“It is impossible to ignore that global trends affect us all in significant ways.” Jasmine Surti, MBA Alumna
Jasmine Surti, Lehigh MBA Alumna ’12 and Nottingham MBA Martindale Fellow ’11, reflects on her experience with and passion for travel.
I’m a firm believer that gaining a variety of life experiences is essential for personal growth. When I was younger, my family was concerned, or at times even shocked, by my strong drive to seek out new experiences that would be different from my day-to-day surroundings. Whether it was venturing into nearby cities with friends, traveling to Mexico as part of a study abroad program, or going on an extended trip to India where I met my husband, I’ve always had a love for adventure and a desire to challenge myself to stretch my worldview.
So when the opportunity came up to travel to England as part of my MBA program, I eagerly applied, and was fortunate to be chosen for the trip. I soon found that the personal side of international travel was a lot harder for me than it had ever been before – I missed my children (ages 3 and 5) terribly, and it had been a long time since I’d had to navigate the challenges of traveling with a group. But the benefits of our trip made up for any difficulty.
One of the most eye-opening visits for me was the tour of the experimental homes at The University Nottingham’s Department of Architecture and Built Environment. The students were working to develop housing solutions that would comply with the mandate that all new construction must be Net-Zero (i.e .Carbon Neutral) by 2016. As we walked through some of the homes, I was struck by how small they seemed compared to homes I’ve seen in the US. And it was also clear that the technologies employed to make a home carbon neutral will necessarily vary from street to street, block to block, country to country. It makes sense – the whole point is bringing the built environment into harmony with the natural environment.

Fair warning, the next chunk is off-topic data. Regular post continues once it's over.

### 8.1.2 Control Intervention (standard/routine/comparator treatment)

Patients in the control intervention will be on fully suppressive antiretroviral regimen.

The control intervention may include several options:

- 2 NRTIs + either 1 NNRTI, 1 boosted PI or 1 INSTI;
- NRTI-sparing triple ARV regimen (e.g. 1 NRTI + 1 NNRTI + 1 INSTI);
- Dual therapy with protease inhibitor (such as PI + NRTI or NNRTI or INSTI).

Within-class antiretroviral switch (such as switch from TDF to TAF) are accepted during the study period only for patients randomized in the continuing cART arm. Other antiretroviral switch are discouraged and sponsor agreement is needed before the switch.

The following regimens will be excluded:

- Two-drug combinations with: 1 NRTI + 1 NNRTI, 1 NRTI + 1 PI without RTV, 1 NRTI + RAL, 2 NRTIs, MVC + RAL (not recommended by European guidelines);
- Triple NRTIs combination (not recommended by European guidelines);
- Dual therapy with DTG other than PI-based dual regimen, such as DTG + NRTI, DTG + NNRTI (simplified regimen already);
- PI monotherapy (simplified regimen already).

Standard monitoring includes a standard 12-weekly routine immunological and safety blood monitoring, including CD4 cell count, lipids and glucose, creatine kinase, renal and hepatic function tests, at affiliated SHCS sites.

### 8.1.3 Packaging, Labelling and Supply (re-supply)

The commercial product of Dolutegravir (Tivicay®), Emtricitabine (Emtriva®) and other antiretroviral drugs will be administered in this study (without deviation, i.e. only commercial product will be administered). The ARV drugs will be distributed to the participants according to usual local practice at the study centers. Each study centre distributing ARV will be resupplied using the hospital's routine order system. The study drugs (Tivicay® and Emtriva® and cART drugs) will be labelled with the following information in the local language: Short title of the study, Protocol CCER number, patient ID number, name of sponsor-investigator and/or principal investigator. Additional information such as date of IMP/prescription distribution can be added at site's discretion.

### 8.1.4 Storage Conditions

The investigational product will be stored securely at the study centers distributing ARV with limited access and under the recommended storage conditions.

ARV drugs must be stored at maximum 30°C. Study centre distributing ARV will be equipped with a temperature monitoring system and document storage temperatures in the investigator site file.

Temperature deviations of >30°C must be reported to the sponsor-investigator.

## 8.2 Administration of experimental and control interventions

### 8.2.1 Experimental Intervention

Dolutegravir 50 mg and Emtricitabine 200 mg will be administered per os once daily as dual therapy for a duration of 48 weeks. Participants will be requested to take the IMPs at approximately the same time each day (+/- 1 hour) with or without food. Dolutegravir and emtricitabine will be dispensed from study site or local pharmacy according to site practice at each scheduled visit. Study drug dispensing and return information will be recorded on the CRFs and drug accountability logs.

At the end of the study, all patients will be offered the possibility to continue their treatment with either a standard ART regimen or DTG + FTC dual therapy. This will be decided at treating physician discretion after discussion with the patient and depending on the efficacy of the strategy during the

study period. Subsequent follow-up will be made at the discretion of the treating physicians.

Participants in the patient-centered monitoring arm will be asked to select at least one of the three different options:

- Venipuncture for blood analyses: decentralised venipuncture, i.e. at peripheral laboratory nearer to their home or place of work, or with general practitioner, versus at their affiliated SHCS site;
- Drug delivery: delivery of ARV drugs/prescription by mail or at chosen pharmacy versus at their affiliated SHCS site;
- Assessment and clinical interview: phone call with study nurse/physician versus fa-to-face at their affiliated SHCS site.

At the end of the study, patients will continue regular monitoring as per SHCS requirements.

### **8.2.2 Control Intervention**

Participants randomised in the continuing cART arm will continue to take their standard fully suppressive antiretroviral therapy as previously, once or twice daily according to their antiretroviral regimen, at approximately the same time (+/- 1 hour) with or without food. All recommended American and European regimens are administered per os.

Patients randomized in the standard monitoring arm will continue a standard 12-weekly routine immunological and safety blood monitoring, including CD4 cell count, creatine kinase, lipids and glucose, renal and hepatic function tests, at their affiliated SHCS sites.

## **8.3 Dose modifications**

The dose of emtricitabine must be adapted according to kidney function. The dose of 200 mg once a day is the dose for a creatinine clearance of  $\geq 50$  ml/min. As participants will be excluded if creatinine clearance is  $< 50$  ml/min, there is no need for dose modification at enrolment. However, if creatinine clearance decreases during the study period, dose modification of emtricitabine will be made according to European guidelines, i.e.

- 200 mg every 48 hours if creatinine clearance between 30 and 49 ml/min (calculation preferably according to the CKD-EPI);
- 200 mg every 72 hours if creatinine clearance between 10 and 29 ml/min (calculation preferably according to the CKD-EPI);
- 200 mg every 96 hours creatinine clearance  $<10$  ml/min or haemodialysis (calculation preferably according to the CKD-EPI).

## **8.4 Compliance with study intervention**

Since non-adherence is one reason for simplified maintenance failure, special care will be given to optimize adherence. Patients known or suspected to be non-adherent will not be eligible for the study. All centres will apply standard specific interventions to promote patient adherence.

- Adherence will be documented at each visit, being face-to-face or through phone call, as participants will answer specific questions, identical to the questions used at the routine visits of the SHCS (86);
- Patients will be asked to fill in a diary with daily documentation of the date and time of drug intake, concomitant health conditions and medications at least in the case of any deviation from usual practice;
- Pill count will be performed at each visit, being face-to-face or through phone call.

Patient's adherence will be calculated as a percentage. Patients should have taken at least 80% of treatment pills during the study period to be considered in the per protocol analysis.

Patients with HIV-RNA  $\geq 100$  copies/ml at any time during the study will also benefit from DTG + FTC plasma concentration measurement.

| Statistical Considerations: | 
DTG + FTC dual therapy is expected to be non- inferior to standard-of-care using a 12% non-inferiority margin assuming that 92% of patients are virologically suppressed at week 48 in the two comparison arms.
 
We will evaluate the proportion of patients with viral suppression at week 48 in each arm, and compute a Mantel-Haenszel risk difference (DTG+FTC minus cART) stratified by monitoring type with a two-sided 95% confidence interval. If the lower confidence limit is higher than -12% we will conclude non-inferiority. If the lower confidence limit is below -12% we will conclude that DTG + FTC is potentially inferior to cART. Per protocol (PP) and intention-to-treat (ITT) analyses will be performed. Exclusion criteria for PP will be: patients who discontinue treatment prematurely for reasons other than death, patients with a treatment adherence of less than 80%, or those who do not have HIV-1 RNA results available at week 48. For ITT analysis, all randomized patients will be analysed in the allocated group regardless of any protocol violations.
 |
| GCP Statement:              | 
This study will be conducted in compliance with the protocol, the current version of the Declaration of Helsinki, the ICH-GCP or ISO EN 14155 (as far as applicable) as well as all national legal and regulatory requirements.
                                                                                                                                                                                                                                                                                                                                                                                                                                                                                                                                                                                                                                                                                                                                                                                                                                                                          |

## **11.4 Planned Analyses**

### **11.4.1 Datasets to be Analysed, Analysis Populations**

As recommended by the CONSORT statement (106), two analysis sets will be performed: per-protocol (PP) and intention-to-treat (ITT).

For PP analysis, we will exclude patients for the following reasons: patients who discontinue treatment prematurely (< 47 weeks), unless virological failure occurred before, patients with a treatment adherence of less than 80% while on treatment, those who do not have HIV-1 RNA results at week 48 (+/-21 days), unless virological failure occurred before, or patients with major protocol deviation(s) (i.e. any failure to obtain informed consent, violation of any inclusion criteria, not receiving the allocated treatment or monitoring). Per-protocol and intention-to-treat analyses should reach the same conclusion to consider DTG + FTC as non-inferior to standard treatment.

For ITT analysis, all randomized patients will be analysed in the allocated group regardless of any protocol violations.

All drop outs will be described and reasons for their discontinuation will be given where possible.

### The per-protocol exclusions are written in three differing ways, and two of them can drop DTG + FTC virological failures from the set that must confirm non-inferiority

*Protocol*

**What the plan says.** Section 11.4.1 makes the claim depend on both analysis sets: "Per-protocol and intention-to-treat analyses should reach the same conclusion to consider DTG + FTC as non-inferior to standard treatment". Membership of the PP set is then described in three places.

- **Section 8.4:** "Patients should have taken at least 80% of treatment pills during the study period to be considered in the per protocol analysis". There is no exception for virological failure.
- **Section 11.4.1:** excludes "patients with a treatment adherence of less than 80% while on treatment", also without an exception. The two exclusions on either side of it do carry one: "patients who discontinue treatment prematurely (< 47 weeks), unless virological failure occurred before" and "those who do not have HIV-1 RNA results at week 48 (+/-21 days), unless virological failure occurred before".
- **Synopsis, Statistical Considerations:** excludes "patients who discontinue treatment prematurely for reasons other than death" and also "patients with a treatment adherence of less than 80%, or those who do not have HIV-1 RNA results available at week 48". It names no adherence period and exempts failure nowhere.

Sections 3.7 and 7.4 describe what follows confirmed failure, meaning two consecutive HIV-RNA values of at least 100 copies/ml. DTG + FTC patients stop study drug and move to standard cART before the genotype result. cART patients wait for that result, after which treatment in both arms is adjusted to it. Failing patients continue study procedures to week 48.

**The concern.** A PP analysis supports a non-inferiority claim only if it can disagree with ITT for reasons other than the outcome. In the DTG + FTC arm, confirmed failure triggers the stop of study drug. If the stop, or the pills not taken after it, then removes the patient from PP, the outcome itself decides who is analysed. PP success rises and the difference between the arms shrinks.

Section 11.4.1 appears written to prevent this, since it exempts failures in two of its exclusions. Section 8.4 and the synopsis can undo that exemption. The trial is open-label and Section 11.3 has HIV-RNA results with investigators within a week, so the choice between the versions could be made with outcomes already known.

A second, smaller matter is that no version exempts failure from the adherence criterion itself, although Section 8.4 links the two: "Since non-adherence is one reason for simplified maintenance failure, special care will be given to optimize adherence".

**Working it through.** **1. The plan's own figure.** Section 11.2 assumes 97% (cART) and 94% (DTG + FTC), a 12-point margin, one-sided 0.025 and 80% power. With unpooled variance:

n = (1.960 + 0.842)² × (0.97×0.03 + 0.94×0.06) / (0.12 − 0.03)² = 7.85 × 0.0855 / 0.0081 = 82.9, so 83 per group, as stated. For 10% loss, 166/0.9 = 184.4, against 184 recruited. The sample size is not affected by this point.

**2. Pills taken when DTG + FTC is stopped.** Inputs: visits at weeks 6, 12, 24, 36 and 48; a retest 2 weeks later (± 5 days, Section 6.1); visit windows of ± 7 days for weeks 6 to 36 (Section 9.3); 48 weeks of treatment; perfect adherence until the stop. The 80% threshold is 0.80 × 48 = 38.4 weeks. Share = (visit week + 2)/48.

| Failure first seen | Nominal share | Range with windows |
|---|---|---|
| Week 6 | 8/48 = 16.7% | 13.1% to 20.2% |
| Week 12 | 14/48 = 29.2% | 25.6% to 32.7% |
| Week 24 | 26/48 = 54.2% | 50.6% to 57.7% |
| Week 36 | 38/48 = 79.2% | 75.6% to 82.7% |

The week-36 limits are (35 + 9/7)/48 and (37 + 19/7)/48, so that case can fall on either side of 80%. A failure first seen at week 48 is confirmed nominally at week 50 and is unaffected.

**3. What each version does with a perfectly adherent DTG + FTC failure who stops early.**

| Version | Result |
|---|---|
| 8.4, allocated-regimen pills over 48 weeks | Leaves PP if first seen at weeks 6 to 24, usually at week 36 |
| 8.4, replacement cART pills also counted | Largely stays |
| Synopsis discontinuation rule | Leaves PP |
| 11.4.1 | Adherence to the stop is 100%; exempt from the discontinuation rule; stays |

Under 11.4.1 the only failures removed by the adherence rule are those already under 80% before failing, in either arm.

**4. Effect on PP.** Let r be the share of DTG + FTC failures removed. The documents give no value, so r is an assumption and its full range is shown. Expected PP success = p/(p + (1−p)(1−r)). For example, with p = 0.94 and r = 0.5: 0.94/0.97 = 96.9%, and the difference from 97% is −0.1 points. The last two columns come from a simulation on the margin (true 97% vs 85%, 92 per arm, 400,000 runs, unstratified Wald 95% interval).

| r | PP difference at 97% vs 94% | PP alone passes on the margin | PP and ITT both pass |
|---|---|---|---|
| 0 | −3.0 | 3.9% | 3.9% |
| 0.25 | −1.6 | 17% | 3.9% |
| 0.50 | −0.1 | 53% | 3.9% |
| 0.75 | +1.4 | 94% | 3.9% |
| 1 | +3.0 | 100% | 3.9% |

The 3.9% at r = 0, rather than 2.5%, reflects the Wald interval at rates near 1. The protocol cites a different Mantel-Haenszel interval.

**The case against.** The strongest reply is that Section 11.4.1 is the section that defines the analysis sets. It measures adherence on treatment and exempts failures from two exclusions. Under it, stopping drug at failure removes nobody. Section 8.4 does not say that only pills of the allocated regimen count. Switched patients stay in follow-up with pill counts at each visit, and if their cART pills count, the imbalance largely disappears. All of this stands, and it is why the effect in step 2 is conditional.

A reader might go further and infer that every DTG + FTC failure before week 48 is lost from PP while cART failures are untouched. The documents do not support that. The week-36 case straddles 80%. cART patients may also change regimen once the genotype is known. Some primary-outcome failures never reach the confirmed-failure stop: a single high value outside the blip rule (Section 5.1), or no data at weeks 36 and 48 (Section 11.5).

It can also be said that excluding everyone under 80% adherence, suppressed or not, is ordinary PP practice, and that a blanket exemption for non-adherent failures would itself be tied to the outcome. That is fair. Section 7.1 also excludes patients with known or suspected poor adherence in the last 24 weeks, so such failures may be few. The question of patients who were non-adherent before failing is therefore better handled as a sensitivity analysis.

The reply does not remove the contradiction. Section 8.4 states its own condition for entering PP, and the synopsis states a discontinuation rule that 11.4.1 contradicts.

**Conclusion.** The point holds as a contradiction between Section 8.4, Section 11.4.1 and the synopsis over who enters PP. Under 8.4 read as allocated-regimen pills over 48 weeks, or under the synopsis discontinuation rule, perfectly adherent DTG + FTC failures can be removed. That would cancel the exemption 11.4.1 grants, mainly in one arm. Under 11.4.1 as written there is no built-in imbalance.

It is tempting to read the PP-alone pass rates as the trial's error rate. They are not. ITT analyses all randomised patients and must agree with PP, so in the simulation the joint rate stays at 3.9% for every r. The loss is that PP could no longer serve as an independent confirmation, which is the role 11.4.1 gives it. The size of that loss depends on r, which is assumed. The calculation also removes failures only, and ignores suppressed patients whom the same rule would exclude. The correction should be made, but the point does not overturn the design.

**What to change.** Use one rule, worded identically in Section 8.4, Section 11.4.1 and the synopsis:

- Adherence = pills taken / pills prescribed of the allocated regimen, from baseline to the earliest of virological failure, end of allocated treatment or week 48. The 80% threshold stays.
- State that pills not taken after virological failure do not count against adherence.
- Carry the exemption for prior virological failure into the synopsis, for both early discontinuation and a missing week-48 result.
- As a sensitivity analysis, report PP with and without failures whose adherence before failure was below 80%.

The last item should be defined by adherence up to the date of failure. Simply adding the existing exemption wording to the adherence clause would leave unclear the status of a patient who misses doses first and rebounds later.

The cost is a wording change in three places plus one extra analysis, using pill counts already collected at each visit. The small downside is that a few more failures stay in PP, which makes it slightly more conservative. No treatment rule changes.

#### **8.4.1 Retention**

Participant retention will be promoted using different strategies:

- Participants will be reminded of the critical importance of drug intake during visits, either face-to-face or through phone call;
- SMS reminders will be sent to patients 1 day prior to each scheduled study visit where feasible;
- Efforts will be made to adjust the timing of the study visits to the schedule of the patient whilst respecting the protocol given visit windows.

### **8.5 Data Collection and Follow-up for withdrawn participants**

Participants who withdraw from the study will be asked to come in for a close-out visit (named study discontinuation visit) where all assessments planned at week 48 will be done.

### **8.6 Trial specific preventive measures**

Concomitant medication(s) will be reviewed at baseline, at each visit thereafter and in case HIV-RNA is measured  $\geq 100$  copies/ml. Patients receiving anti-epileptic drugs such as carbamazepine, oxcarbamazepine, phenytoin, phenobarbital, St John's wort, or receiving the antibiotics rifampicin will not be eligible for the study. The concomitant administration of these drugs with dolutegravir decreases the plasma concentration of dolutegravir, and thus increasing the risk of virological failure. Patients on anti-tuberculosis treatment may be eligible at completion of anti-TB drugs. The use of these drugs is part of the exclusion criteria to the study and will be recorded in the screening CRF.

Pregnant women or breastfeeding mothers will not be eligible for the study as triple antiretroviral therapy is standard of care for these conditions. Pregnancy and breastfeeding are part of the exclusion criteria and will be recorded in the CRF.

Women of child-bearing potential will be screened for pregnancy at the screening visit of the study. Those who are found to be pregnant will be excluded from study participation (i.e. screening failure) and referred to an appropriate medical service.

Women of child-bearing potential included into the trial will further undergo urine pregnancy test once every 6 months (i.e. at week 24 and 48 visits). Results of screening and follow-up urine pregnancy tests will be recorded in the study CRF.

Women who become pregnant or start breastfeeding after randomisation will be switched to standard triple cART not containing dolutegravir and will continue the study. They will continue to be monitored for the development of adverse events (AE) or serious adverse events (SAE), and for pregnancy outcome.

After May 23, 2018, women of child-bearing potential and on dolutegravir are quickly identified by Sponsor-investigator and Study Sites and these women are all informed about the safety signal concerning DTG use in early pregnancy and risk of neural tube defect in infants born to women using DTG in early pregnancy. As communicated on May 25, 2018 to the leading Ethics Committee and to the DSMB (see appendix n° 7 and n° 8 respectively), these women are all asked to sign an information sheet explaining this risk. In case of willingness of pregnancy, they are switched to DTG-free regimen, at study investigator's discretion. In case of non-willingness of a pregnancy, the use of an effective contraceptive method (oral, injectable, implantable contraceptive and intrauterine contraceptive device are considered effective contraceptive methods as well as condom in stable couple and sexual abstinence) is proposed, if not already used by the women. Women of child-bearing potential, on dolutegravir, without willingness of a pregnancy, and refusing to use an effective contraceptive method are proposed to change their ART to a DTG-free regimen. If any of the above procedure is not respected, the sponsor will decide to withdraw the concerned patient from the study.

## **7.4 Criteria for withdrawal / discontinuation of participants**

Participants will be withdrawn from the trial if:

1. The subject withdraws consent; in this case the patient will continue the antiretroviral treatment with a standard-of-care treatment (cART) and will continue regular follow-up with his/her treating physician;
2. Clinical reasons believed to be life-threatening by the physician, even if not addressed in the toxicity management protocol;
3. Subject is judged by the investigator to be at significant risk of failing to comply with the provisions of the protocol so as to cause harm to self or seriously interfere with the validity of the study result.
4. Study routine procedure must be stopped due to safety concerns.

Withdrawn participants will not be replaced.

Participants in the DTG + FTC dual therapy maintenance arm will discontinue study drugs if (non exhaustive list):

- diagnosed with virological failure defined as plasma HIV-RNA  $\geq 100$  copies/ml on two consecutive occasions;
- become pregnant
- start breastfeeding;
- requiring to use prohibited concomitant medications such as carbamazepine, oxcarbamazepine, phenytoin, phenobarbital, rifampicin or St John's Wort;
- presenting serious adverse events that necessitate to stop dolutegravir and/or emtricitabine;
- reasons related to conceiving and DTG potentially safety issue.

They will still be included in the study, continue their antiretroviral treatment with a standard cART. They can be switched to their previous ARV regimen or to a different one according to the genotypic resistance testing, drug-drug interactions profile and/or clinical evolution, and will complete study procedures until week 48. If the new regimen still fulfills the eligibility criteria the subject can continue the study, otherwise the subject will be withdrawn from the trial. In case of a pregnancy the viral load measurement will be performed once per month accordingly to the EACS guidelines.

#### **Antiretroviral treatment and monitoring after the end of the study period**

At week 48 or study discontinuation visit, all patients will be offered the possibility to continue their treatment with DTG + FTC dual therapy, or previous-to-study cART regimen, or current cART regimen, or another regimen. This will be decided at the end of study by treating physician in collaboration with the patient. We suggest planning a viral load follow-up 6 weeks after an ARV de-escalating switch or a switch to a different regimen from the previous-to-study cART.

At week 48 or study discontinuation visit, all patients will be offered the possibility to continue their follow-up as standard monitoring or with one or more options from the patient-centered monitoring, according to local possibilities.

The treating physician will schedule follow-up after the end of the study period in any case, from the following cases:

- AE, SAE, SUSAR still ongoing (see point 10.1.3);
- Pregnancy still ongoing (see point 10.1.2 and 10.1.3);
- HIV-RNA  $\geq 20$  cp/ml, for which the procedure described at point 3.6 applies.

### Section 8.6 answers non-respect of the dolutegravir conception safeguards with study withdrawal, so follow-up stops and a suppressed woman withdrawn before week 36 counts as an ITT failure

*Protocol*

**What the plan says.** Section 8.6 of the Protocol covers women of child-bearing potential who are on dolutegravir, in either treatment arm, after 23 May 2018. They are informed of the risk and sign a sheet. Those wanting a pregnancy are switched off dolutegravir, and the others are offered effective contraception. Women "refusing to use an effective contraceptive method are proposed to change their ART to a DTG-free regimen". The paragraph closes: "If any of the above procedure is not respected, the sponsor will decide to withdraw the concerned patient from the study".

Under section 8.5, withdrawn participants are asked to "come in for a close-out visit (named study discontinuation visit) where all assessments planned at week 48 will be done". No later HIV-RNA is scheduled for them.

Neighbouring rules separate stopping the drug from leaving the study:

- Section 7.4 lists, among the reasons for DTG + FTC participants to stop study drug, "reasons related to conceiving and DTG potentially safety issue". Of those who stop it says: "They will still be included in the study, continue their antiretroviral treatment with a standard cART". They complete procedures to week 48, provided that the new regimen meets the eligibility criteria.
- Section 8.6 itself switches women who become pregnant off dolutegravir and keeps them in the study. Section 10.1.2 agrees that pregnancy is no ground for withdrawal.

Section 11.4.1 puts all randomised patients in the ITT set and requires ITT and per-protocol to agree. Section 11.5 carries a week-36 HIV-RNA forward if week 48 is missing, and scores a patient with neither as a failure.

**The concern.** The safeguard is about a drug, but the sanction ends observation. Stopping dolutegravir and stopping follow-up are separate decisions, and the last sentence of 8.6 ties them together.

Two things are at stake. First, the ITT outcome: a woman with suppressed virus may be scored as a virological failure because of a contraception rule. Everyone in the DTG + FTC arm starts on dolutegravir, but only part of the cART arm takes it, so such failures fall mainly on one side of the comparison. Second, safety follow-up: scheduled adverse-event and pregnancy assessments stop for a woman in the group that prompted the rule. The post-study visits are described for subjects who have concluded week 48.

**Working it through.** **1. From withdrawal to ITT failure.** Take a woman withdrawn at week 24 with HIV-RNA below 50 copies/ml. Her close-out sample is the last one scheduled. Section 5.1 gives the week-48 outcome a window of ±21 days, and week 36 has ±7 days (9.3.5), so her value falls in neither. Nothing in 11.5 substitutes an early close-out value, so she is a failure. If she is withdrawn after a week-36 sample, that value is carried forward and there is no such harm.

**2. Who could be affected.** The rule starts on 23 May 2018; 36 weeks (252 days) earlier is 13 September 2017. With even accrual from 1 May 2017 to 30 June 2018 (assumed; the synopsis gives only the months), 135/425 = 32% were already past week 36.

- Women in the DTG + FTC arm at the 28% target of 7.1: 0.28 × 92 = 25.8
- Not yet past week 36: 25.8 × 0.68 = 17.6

I really enjoyed meeting all of the business leaders and fellow MBA students that we visited. I think the essence of a globally-oriented business education is to examine some of these questions: How are we (and the challenges we face) different? How are we the same? And in that comparison, what are the things that matter most? In my current role I am primarily focused US-only business, but no matter whether you have a role that is internationally focused or not, it is always necessary to find common ground with our business partners (and even at times, with our competitors) and to discover what matters most. As in the case of building Net-Zero architecture, solutions differ from place to place and time to time, but what matters is that we keep looking for them.
I applaud Lehigh’s efforts to bring the global perspective more and more fully into the classroom. Increasingly, it is impossible to ignore that global trends affect us all in significant ways. Whether it’s global warming, a catastrophic oil spill, economic upheaval, or violence in the Middle East, we all must pay attention and recognize what’s at stake, not just for ourselves, but for the whole world.